interview. Odyssia Houstis
photography. Courtesy of Colin Phelan
issue 1 – in love with Switzerland
How long have you been working as a set designer and how did you get into this line of work?
I’ve been calling myself a set designer and prop stylist for just a couple of years now, but I’ve been assisting in the industry for 12 years, working on photo shoots, films, runway shows, etc. I got involved in this business completely by accident. I was a high school dropout and got involved in the DIY music scene in Buffalo, NY while working random jobs. One night while I was working the door at a DIY music venue, a friend asked if I wanted to come help build sets at the non-profit Children’s theatre down the street. I didn’t realize it then, but I was hooked. I loved coming in each day and seeing the progress unfold and the world we were creating come to life.
Is anyone in your family artistically inclined as you are? Were you supported to pursue this line of work?
I owe most of my appreciation for art to my grandfather. I was an only child of a single mother working to put herself through school, so my main babysitter was my grandfather. He took me everywhere. We’d go to the Albright-Knox Art Gallery, the Colored Musicians Club of Buffalo to see Jazz, to the local Irish Theatre Company to see all his favorite plays by Beckett and O’Neill. He was never an artist himself but had such a deep appreciation and a great desire to share that with me for which I’m very grateful.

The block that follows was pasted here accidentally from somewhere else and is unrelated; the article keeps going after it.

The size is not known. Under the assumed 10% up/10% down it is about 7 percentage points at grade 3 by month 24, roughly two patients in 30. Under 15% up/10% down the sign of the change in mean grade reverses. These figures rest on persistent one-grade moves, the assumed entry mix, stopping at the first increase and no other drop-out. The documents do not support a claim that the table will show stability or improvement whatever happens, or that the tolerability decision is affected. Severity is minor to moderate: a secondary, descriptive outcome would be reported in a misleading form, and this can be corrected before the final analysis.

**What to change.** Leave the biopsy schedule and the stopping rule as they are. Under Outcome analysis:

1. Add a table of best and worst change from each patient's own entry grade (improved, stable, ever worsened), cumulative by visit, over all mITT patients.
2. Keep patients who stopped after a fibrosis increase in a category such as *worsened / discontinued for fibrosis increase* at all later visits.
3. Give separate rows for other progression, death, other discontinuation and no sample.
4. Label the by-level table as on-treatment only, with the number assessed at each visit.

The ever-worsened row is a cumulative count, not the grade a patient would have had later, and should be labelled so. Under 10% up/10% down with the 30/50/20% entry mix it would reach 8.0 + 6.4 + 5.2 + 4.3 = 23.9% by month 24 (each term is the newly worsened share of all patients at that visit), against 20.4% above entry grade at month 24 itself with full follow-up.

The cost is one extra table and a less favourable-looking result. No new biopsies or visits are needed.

When you are on set, and creating, have you already ‘seen’ the set before you make it? Or is it always a process that organically grows as you make it?
It’s both! I’ve ‘seen’ the set but even in my head it’s ever evolving until the moment we step into the studio. Once we’re on set I like to let go a bit and just do what instinctually feels right. The combination seems to be working out so far.
When you walk around are you eternally on the search for a new prop?
Oh absolutely, it’s what makes this job so much fun. We venture all over the outer boroughs just looking for weird stuff. Many years ago we stumbled across a 1970’s car half buried into a slope off the side of the Jackie Robinson in Queens. It must have been there for decades. A few years later we needed a rusty car door as a prop for a Coach campaign that Steven Meisel was shooting, and so we went back with a sawzall, took the door off and brought it to set. Everyone assumed it was from a prop house.
Have you ever been to Switzerland?
I have! Very briefly and I’d love to visit again. So many of my favorite authors are from or spent considerable time there. Fluer Jaeggy is one of my biggest inspirations lately.
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